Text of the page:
Let’s get one thing out of the way right off the hop: Cole Sillinger is highly unlikely to be a Calder Trophy finalist this season, and this column isn’t trying to make the case otherwise.
Moritz Seider has been incredible for the Detroit Red Wings, as has Lucas Raymond. Tack on Trevor Zegras and his highlight-reel goals (even though he brings so much more to the table than that) and it’s been a while since we’ve seen a crop of rookies that has been this impactful.
Despite Sillinger falling out of the running to land in the top three, he still deserves to be a part of the best rookies in the NHL conversation. If 2021-22 didn’t feature a trio of players who were skating at ridiculously high levels, odds are good that the Columbus Blue Jackets forward would end up in the final trio of the year’s best freshman.
That’s because what Sillinger has managed to accomplish as an 18-year-old is nothing short of incredible, and Blue Jackets fans should be stoked about what he’ll bring to the organization for the rest of this season and beyond. He’s the youngest player in the league, yet head coach Brad Larsen hasn’t shied away from leaning on the center.
The bench boss recently spoke to Grace Weidenhamer of NHL.com about how Sillinger has managed to earn the staff’s trust despite being such a young professional player:
"“He’s slowly finding his way through this league. This is a tough league at center at 18 years old. He has the right mind-set. He really has a feel for when the games start to ramp up. His competitiveness and intensity starts to get better. That’s what I love about him. He’s always engaged that way. He senses those moments.”"
You can teach a player how to have a more fluid skating stride. How to find the soft areas of the ice during an offensive zone possession. You can even teach a player how to fight—just ask Blue Jackets defenseman, Andrew Peeke. One thing you simply can not teach, however, is killer instinct.
It’s a trait that separates the great from the good; the franchise legends from the answers to trivia questions at your local pub. That innate ability to rise to the occasion and not only embrace the opportunity but thrive.
We can’t read minds here at Union and Blue, but we suspect that part of the reason Sillinger was able to make this club in the first place was that ability to read the moment and elevate. Columbus is short on centers, there’s no arguing that. But it would make no sense for them to burn a year off of the 2021 12th-overall draft pick’s entry-level deal if he wasn’t making an impact out on the ice.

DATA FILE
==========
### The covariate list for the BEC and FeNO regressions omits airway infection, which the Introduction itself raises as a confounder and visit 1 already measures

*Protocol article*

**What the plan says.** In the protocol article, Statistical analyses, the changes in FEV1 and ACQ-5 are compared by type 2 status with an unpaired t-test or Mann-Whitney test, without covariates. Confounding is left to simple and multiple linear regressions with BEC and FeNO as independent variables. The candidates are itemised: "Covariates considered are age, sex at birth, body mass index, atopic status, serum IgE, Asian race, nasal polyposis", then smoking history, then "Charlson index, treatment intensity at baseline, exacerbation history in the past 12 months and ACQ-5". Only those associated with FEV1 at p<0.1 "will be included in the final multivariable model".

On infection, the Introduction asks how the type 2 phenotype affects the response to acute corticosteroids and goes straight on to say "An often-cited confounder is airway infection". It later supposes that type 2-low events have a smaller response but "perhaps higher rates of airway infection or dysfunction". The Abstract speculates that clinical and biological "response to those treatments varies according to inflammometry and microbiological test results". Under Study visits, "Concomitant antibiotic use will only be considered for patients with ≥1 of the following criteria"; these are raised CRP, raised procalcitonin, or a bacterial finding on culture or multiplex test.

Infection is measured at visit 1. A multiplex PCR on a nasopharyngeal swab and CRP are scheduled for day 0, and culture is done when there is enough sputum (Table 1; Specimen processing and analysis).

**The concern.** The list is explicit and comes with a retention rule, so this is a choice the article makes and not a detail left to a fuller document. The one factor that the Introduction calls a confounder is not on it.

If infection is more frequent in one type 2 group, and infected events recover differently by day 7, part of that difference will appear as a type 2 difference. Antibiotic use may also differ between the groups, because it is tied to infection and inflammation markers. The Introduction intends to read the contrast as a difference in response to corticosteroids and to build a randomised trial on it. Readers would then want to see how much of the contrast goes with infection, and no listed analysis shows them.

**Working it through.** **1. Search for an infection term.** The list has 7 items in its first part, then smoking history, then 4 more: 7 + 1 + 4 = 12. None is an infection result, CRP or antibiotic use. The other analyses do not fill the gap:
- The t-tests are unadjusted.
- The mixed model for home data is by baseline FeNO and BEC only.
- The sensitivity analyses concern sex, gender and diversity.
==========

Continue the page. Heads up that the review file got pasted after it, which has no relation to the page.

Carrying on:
Sillinger isn’t scoring at the same rate as a Zegras. His 0.35 points per game rank 12th among all rookie forwards who’ve appeared in at least 25 games this season, according to StatHead. Yet the fact that he’s doing this all at the age of 18 can’t be stressed enough.
Raymond is almost 20. Zegras is closing in on his 21st birthday. It can’t be overstated just how much development can take place across two years at the NHL level either. Just how much will Sillinger have improved once he’s the same age as these two likely Calder Trophy finalists? With his competitive drive, both on and off the ice, it’s not hyperbolic to state that the sky is the limit for the Columbus native.
He’s already producing at a passable middle-six level in all three zones. Over at The Athletic, Shayna Goldman and Dom Luszczyszyn have been making player cards to help illustrate where a player fits in against his peers. Sillinger was projected to be a slight drag against Columbus’ win total (minus-0.2 GSVA) but has played at a plus-0.2 level. It’s not out of the question to think that he could be a plus-one GSVA player in a year’s time, which would make him one of the most impactful skaters on the Blue Jackets roster. As a teenager.
The NHL is a tough, tough league to play center in. How often do we see a highly-touted pivot get broken in on the wing for a year or two before making the transition to the middle of the ice? Sure, generational talents like Sidney Crosby and Connor McDavid make it look easy, but more often than not, pro teams don’t toss their rookies to the proverbial wolves as a top-six center.
Yet this is a role that Sillinger has earned during his first year in Columbus. Larsen isn’t the kind of head coach who will just play skaters to play them. Roles must be earned, and the youngster has done that and then some for the Blue Jackets.
As the team continues to rebuild (reload?) and transition, Sillinger just might be the most important part of that effort. It’s unclear just what the team plans to do with Patrik Laine, and the likes of Kent Johnson are at least a year, maybe two, away.
By the time the Olympics standout arrives, odds seem good that Sillinger will be fully established as a top-six center. It’s not out of the question to expect him to elevate his points-per-game clip to 0.5 in 2022-23, and who knows just how far he’ll be able to go from there.
That’s in the future, though. For now, we just wanted to give the hometown rookie some love because the national media hasn’t really been doing so. Again, there’s virtually no chance that he ends up as a Calder Trophy finalist, but that doesn’t mean that the Blue Jackets don’t have an unquestionable pillar at center in Sillinger.